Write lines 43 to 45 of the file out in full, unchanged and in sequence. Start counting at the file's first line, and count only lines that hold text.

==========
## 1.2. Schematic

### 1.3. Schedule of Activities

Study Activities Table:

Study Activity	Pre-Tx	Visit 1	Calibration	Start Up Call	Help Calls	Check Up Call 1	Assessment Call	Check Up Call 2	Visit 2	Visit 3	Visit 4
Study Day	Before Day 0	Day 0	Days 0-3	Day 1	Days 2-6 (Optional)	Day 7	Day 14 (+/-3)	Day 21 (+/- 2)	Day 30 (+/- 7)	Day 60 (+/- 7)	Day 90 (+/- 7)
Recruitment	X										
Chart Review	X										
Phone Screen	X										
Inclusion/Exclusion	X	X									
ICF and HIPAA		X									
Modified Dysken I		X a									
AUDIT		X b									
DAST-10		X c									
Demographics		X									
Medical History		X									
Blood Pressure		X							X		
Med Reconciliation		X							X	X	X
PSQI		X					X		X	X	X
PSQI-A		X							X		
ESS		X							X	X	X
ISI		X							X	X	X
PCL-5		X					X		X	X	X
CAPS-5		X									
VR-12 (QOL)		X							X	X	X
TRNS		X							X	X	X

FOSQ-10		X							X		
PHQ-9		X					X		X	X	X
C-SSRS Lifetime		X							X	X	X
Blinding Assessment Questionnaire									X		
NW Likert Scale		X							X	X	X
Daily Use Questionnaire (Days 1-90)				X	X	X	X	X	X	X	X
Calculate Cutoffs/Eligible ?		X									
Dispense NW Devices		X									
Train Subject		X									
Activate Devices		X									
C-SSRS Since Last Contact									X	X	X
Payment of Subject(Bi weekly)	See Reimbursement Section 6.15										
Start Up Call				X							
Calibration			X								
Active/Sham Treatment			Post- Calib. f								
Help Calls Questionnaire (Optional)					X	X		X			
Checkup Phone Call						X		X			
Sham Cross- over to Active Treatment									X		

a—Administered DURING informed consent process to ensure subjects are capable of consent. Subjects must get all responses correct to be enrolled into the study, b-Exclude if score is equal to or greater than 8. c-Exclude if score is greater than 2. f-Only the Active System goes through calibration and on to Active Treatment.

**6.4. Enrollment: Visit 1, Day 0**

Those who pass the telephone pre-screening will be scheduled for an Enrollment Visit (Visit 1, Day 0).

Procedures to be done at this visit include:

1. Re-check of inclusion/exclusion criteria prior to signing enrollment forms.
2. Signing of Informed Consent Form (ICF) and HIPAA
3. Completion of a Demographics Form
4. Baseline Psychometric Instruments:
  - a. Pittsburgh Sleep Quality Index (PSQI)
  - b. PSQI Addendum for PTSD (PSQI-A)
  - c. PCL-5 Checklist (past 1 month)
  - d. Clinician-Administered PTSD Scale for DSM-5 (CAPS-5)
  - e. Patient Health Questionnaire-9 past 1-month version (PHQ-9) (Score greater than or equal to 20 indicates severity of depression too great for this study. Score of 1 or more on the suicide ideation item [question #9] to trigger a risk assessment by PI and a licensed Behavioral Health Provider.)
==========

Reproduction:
Sham Cross- over to Active Treatment									X		

a—Administered DURING informed consent process to ensure subjects are capable of consent. Subjects must get all responses correct to be enrolled into the study, b-Exclude if score is equal to or greater than 8. c-Exclude if score is greater than 2. f-Only the Active System goes through calibration and on to Active Treatment.

**6.4. Enrollment: Visit 1, Day 0**